Expert Speak Details


Mayur Desai, Executive Director - M&A Tax, PwC India


The legislative intent of the Income-tax Act, 1961 (Act) has always been providing taxation of income. The term "income" is defined under the provisions of the Act to charge certain receipts, but over a period of time, its ambit has been extended to tax receipts such as non-compete fees, fair market value (FMV) of property received without consideration, etc.

One of the reasons why the Government enlarged the scope of "income" under the provisions of the Act was to curb the generation, circulation and accommodation of unaccounted money. With this objective, the Finance Act, 2012 introduced the provisions of section 56(2)(viib) under the Act. These provisions attempt to tax excessive premium infused in a closely held company. The said provision provides as follows:

Where a company, not being a company in which the public are substantially interested;

receives any consideration for issue of shares from a person resident in India;

where such consideration exceeds the face value of the shares, then;

the consideration received over and above the FMV of the shares shall be taxable in the hands of the company.

As per the provisions of section 56(2)(viib) of the Act, the FMV of the shares is determined as follows —

Adjusted net asset value or discounted cash flow (DCF) method; or

Any other methodology, as may be substantiated to the satisfaction of the Assessing Officer (AO).


Recently, the Hyderabad bench of the Income tax Appellate Tribunal (ITAT) in the case of Apollo Sugar Clinics Ltd.[1] (the Company) has examined the question of taxability of the excessive premium received on issue of shares under section 56(1) in case of non-applicability of specific deeming provision of section 56(2)(viib).

In the instant case, the Company was a stepdown subsidiary of a listed company, and consequently, for income tax purposes, was considered to be a company in which the public are substantially interested i.e. a widely held company. During the first year of its operations, the Company had issued equity shares to two resident Indian companies at a price that was higher than the FMV computed based on the DCF method of valuation.

During the assessment proceedings, the AO asked the Company to justify and substantiate with evidence such high share premium in the first year of its operations itself.

The Company argued that the valuation report was obtained by it for regulatory/ non-financial reporting purposes and that in a commercial transaction, the parties have the liberty to mutually agree on the transaction price. It therefore argued that the FMV of the shares depicted in the valuation report is indicative and that it does not have any bearing on the price at which such shares are issued.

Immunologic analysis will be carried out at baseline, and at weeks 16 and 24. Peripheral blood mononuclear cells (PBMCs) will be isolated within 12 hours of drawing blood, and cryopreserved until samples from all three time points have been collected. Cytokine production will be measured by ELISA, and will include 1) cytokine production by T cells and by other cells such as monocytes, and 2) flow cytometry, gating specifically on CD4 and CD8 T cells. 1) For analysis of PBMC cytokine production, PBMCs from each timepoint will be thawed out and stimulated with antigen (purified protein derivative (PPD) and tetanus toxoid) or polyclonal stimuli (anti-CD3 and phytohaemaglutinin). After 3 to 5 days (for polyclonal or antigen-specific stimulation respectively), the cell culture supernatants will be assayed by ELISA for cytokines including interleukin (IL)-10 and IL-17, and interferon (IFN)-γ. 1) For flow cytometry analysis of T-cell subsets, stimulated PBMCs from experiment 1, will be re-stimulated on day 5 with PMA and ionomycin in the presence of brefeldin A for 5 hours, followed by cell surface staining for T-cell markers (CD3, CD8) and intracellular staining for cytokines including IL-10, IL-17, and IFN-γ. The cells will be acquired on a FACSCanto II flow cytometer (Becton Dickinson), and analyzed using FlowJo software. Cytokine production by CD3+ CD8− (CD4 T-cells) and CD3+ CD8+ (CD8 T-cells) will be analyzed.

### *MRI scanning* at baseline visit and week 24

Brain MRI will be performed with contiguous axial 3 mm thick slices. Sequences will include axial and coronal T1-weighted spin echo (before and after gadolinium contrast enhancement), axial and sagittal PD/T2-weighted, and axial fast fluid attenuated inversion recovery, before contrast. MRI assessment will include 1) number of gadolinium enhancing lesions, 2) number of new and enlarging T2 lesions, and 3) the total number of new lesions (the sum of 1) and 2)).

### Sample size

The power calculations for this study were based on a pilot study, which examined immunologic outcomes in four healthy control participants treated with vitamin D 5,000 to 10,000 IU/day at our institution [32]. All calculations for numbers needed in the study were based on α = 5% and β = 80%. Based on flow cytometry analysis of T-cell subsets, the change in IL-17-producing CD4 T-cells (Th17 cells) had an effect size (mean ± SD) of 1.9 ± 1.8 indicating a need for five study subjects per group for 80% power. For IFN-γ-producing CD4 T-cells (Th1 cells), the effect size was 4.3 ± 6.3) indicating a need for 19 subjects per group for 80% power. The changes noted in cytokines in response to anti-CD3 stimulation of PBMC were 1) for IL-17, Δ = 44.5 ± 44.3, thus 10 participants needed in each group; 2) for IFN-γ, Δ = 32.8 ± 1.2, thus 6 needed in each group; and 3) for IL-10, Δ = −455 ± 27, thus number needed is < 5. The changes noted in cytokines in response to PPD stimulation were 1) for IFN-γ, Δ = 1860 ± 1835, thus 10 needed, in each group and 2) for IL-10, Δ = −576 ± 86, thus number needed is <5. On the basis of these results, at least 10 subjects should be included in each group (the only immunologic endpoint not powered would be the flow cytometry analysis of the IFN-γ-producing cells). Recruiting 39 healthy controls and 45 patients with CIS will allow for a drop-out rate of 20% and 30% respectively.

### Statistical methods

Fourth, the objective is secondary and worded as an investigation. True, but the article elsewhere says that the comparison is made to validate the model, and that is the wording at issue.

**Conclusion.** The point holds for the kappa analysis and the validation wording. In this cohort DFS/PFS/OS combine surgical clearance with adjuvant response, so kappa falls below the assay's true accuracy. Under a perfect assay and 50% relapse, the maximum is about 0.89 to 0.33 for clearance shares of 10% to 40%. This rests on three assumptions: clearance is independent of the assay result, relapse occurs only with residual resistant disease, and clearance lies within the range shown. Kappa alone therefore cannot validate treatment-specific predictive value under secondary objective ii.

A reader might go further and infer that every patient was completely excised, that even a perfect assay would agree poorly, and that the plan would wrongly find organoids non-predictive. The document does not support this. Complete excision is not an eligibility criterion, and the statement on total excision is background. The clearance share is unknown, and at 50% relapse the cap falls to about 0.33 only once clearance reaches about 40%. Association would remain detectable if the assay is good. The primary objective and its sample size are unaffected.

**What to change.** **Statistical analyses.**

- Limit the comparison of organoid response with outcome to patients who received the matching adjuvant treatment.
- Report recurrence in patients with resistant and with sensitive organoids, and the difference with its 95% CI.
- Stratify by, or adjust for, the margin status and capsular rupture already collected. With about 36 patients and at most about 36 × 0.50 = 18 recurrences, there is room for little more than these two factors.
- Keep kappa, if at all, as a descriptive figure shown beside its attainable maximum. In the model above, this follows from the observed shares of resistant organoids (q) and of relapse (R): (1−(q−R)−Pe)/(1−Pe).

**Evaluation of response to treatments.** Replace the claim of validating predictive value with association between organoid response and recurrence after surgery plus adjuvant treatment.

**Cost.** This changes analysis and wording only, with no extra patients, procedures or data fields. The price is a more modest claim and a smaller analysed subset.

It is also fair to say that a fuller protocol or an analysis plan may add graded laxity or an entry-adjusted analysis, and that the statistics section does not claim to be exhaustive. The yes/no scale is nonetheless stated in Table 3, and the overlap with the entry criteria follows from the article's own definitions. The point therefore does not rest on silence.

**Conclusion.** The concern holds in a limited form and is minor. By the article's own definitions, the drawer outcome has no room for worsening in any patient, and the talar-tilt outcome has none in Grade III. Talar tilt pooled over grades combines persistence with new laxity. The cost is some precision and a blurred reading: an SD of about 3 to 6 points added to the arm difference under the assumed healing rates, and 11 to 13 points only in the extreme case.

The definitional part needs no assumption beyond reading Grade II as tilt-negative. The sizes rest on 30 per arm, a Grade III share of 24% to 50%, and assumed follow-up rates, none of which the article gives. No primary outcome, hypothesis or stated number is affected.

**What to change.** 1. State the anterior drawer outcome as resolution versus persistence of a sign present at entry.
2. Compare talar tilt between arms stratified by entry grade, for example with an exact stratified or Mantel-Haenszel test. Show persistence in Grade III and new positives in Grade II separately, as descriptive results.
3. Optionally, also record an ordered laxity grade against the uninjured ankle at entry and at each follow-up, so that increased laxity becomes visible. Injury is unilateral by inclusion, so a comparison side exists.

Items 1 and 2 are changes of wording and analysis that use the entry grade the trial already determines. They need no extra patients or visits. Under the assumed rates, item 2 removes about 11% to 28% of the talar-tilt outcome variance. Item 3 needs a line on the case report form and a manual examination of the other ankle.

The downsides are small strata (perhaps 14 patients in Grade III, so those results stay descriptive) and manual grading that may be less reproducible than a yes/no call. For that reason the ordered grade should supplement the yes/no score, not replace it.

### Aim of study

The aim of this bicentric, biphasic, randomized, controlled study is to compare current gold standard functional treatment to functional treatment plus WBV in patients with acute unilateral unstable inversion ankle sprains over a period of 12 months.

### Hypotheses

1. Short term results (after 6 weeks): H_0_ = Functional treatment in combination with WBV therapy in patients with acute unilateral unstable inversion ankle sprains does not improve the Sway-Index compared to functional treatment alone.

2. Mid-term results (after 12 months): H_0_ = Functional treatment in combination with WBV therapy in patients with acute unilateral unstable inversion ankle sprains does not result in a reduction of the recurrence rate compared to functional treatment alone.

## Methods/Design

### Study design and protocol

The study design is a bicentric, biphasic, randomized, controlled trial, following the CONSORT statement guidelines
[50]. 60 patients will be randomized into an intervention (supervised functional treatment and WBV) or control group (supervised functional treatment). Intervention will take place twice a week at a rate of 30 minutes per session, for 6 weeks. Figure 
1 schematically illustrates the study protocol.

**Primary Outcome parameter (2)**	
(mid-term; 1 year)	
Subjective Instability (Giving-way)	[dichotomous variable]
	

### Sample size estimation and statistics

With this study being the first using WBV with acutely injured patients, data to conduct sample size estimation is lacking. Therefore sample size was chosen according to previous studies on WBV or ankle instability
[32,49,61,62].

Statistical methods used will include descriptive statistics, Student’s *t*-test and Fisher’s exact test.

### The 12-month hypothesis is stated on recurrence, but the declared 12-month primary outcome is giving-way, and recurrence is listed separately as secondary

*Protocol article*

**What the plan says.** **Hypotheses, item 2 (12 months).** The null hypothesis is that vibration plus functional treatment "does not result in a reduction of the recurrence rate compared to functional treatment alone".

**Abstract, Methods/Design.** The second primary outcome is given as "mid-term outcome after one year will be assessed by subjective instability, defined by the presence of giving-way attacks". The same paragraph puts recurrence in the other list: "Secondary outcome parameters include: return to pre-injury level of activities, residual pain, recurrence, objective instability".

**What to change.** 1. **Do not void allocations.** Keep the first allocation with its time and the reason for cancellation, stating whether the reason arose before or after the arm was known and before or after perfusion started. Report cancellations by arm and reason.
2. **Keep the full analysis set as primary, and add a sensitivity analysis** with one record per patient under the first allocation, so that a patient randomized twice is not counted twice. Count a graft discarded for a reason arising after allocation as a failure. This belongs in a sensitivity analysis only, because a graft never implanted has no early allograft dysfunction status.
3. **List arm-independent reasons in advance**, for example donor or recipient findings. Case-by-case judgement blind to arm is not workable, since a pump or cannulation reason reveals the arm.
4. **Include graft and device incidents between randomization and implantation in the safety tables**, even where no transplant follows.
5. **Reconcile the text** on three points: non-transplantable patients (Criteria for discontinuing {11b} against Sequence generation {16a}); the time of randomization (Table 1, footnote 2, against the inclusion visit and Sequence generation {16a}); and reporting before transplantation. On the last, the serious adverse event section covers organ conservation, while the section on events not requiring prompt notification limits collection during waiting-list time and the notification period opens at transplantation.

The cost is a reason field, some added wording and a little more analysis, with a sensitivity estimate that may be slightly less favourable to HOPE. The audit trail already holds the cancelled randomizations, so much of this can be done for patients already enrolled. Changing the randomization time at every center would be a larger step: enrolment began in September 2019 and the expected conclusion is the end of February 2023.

It also argued that section 2(24) of the Act, which defines the term "income", provides that only such excess premium as referred to in section 56(2)(viib) of the Act can be treated as income. Thus, if such premium is not covered by section 56(2)(viib), then such receipt cannot be termed as "income". The Company also argued that the provisions of section 56(2)(viib) are not applicable, as it is a widely held company.

However, the AO argued that where the method for determining the FMV of shares has been specified, the Company is not at liberty to determine its own price. The Company may have used negotiations and deliberations during the transaction, but the provisions of the Act are very specific regarding the issue of shares at premium.

Further, the AO argued that as per provisions of section 56(1), for income of every kind that is not to be excluded from the total income and that is not chargeable to tax under any other heads of income, such income shall be subject to tax under section 56(1). Accordingly, though in the present case, the provisions of section 56(2)(viib) shall not apply, and the excess premium shall be taxable under section 56(1).

On an appeal, the CIT (A) upheld the order of the AO and taxed the excess premium received in the hands of the Company under section 56(1) of the Act.

The ITAT, while passing its order, considered that section 56(1) deals with "income" of every kind that does not fall under any other head. On the other hand, section 56(2) deals with income that is otherwise not an income but has been specifically brought under the definition of "income" by the legislature.

Relying on the decision of the Supreme Court in the case of Mercantile Corporation vs. CIT,[2] the ITAT held that where there is a specific provision introduced by the legislature to bring to tax any specific receipt, then such receipt cannot be taxed under the general provisions of the Act. In the present case, the receipt of excess premium is a capital investment, and hence, it cannot be subject to tax under section 56(1) of the Act.

The above decision of the ITAT reaffirms the following settled principles:


Only a receipt that is an "income" in terms of section 2(24) can be brought to tax; and

Where there is a specific provision, the general provisions cannot be invoked.


It is well understood that any capital receipt, unless so specified (e.g. capital gains), cannot be brought to tax. Securities premium is also a capital receipt; however, it can be taxed as it is covered by section 2(24)(xvi) provided that it passes the test under section 56(2)(viib). If the test under section 56(2)(viib) fails, then such receipt cannot be charged to tax by invoking the general provisions of section 56(1).


* This article includes inputs from Nirav Mehta - Manager, M&A Tax, PwC India and Devansh Shah - Associate, M&A Tax, PwC India.



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